We are delighted to share details of our exciting exhibition programme for the year ahead:
19 January – 21 April 2024
Turner prize-winning artist Lubaina Himid CBE (b.1954) will present Lost Threads at the Holburne, one of her most expansive and dramatic works. The vibrant and colourful installation, which has only been shown in public once before, comprises four 100-metre-long lengths of Dutch batik fabric that will cascade through the museum, interrupting the space literally and symbolically. The textiles used highlight the juxtaposition of fashion with themes such as colonialism, women’s labour and migration; echoing histories of suffering, exploitation, global trade and migration.
26 January – 21 April 2024
One of the most daring, radical and original artists of the post-war period, Gillian Lowndes’ (1936–2010) work occupies the space between pottery, sculpture and crafts. Defining herself as a ‘materials driven artist’, these materials would range from fibreglass dipped in liquid porcelain slip, to Egyptian paste, nichrome wire, bricks, and latex. Her methods involved burying work in sand and destroying fired pieces with a hammer, only to reassemble them again with ceramic mortar. In her lifetime, Lowndes’s use of clay – which was in stark contrast to the ceramic conventions of the time – caused her to be overlooked. Now, however, as artists’ use of ceramic is increasingly re-examined, her innovative and transgressive approach shows her to be one of the most unique and exciting artists working in Britain in the 1970s and beyond.
3 May – 8 September 2024
In 2024, Holburne will dedicate an entire retrospective to Moore’s sculptures that could fit in the hand, with over 60 works that do not exceed 30cm in size. At the heart of Moore’s practice from his earliest years to the end was the directness of working on a small scale, whether it was carving small stones or pieces of wood, casting lead, modelling in clay or, as was usual in later years, modelling in plasticine around a found stone or bone to be cast in bronze.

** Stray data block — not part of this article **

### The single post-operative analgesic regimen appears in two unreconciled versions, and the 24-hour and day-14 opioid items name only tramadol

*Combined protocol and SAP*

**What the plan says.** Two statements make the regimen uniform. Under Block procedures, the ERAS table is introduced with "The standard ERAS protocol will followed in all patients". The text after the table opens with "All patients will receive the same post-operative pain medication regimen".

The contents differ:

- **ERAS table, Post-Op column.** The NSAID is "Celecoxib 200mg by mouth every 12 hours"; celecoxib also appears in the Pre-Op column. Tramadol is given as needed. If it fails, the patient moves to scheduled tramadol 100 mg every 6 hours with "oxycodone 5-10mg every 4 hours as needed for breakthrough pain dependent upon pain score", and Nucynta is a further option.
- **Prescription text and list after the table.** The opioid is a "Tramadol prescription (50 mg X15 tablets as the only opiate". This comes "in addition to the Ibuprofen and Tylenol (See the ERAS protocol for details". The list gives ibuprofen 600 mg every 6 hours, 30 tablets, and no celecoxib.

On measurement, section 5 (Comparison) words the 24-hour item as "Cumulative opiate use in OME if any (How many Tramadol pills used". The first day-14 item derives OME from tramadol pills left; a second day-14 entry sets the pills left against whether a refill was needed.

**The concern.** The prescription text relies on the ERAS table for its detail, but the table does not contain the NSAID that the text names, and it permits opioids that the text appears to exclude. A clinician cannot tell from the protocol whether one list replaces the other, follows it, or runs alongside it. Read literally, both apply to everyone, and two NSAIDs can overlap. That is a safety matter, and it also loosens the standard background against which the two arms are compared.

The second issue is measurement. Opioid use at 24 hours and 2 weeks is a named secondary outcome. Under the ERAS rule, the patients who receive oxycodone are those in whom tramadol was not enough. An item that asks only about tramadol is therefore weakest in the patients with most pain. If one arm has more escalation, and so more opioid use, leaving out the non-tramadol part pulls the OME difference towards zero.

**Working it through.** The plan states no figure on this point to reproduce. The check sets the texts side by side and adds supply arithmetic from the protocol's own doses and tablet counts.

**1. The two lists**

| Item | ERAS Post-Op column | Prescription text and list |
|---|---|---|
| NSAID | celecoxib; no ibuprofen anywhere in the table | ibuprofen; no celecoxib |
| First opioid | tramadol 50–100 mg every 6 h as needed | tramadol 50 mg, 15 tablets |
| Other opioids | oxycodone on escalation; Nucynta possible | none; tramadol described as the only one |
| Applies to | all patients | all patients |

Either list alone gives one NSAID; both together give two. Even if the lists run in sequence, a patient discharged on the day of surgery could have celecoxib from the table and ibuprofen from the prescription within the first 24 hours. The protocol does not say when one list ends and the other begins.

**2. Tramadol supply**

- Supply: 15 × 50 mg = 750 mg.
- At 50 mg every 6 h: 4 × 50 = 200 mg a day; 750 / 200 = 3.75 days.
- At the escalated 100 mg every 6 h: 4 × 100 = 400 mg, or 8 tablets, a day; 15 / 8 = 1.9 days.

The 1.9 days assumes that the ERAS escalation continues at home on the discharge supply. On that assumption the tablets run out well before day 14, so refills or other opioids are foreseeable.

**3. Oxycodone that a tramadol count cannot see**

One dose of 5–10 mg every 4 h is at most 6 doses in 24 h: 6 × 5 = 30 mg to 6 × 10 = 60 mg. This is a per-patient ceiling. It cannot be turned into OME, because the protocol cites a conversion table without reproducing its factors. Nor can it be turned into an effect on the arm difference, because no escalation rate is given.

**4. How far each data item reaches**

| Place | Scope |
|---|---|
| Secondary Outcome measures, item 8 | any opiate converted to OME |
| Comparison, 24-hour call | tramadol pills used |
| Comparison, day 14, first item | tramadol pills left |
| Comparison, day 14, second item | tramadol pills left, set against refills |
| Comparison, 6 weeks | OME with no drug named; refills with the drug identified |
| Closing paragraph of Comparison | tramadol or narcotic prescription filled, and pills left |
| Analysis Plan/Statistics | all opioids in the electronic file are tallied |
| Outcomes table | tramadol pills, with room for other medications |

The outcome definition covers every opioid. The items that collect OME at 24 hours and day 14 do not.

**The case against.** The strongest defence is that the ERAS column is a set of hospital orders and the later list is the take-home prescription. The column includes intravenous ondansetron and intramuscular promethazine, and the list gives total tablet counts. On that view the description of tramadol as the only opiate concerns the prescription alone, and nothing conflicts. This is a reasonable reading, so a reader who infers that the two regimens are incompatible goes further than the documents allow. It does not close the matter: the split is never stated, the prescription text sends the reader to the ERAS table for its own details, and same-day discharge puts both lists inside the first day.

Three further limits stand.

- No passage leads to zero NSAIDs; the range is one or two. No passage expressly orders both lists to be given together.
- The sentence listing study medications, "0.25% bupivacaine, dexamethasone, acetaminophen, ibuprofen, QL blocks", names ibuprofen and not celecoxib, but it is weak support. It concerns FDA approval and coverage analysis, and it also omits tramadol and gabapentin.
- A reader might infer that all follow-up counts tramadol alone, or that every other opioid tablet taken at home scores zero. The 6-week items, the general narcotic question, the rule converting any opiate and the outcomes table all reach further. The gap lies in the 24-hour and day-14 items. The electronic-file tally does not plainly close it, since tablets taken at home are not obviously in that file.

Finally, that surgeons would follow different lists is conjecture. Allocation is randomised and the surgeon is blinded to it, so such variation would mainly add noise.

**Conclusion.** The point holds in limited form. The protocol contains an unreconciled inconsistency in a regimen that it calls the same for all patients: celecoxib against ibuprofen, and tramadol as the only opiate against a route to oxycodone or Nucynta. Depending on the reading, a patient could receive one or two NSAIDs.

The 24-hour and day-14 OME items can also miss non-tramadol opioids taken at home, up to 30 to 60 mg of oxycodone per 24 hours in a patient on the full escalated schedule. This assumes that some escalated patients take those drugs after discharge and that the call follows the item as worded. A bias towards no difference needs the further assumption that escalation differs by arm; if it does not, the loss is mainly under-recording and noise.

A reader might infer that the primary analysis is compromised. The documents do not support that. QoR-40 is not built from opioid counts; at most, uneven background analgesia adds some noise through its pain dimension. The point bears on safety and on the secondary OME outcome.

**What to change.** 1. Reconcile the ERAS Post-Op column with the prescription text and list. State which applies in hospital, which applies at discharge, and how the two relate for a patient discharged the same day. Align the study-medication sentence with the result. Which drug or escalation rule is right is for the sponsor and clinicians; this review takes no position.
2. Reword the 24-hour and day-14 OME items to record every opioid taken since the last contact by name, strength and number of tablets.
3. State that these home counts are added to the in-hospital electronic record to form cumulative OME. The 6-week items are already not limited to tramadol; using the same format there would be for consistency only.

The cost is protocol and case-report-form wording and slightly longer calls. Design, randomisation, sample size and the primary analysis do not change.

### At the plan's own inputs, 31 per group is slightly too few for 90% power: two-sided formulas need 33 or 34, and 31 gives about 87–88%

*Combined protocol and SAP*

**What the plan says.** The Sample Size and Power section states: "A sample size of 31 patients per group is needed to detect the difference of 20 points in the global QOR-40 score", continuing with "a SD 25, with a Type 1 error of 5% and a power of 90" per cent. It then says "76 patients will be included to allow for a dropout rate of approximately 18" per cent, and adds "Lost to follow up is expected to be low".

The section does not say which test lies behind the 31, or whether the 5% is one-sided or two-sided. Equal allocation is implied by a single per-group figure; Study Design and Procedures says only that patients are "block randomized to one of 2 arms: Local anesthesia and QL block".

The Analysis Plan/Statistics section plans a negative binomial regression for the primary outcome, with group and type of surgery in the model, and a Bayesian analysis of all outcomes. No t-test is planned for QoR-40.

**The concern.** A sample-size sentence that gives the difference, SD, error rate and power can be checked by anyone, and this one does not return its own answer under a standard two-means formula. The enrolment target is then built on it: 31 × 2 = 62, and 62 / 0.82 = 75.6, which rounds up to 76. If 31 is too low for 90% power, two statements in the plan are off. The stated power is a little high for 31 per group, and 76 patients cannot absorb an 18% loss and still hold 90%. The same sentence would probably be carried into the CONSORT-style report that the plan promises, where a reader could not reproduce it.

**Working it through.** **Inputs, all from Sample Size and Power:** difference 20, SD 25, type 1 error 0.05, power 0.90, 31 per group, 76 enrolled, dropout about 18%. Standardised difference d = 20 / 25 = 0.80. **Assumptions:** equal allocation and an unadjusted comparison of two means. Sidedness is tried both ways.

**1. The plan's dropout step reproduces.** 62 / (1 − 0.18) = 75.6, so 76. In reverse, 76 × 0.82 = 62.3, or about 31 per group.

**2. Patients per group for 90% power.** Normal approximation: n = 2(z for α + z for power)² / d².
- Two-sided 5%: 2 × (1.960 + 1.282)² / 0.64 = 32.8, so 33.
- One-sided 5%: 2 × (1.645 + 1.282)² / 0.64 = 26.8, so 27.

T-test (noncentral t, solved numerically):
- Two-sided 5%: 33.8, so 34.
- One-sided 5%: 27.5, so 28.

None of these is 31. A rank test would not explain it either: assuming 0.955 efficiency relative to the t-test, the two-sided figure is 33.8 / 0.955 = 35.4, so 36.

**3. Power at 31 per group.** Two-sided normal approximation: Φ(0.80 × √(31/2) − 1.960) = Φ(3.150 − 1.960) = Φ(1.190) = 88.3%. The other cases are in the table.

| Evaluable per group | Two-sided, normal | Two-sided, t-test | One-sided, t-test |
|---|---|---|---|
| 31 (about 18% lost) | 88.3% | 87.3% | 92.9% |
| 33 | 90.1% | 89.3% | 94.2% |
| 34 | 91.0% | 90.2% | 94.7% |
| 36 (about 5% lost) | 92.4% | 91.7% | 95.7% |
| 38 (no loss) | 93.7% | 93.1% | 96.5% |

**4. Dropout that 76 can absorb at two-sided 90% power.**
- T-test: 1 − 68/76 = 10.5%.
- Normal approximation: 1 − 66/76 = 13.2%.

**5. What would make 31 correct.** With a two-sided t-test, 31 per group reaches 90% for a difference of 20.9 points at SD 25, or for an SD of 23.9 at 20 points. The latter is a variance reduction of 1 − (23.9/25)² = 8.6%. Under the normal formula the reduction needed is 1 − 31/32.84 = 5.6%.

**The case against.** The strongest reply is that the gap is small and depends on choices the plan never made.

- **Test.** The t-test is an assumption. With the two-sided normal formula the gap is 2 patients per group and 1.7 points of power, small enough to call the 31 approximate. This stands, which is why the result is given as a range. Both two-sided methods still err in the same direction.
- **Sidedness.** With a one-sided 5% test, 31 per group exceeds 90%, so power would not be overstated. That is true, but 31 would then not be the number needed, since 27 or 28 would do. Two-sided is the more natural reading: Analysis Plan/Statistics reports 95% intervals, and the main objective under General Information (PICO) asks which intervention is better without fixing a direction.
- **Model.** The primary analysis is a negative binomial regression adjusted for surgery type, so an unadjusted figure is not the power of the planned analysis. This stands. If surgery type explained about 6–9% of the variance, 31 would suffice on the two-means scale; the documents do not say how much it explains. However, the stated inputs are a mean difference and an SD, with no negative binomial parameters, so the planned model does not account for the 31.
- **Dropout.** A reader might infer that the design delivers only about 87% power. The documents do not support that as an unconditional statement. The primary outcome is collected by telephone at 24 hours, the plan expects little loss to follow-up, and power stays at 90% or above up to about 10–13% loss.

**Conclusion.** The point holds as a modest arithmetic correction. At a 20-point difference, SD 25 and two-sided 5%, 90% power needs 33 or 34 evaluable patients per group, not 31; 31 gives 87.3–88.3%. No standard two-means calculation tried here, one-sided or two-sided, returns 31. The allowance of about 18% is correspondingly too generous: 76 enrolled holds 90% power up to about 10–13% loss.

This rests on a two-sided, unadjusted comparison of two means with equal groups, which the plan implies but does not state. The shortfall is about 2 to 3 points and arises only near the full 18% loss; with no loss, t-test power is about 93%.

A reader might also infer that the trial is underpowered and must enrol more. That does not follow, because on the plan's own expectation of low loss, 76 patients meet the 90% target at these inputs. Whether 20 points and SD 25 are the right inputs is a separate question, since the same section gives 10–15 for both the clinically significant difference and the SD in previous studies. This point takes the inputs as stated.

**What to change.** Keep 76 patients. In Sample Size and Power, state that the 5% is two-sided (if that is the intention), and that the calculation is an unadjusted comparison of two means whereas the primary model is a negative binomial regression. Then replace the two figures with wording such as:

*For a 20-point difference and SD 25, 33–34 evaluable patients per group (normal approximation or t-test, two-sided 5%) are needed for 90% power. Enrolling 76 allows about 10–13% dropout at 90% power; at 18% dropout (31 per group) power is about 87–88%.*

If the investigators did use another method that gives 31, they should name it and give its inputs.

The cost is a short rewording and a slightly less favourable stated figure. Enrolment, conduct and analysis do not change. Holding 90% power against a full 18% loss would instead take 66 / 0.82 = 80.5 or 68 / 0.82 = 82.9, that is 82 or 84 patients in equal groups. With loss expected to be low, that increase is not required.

The exhibition will include sculptures in many media, including stone, wood, terracotta, plaster, lead, plasticine and bronze; and span themes recurrent in his work: the reclining female figure, the mother and child, the human head, and the fallen warrior. It will include maquettes for some of his best-known, public sculptures alongside lesser-known works, including the display for the very first time in a museum exhibition of a recently discovered early lead cast of Mother & Child. The exhibition is presented in partnership with the Henry Moore Foundation.
3 May – 1 September 2024
The Holburne is proud to present the first ever UK museum exhibition of internationally renowned artist and internet sensation, Mr Doodle. While his 2.9 million Instagram followers are familiar with Mr Doodle’s graphic decoration of his clothes, car and home, inside and out, few have seen his personal sketchbooks which are overflowing with his extraordinary doodles. The selection of Mr Doodle’s sketchbooks will provide the starting point for a show that will fill the gallery and spread across the walls, floor and ceiling of the Holburne Museum, its Café and the city of Bath.
Uncanny Visions: Paula Rego and Francisco de Goya
27 September 2024 – 5 January 2025
This major exhibition will explore the theme of the uncanny that runs through the works of both Francisco de Goya (1746–1828) and Dame Paula Rego (1935–2022). A noted influence on Rego throughout her career, this will be the first time that two sets of Goya’s The Follies (Los Disparates) etchings will be displayed alongside Rego’s Nursery Rhymes in their entirety.
The exhibition will also include a number of drawings by Paula Rego, addressing the same theme, including some of the haunting, three-dimensional figures that she used as sources for her pictures. Working closely with Rego’s estate, the show will also include the etchings by Goya that Rego kept close to her at home until her last days.
Further details on all these shows will be published in the coming weeks.
For further press information, contact Sophie Woodward, Head of Marketing & Communications
Image credit: Paula Rego, Untitled (People Eating), 1993. Pen, ink and watercolour on paper. Courtesy Ostrich Arts Ltd and Victoria Miro © Ostrich Arts Ltd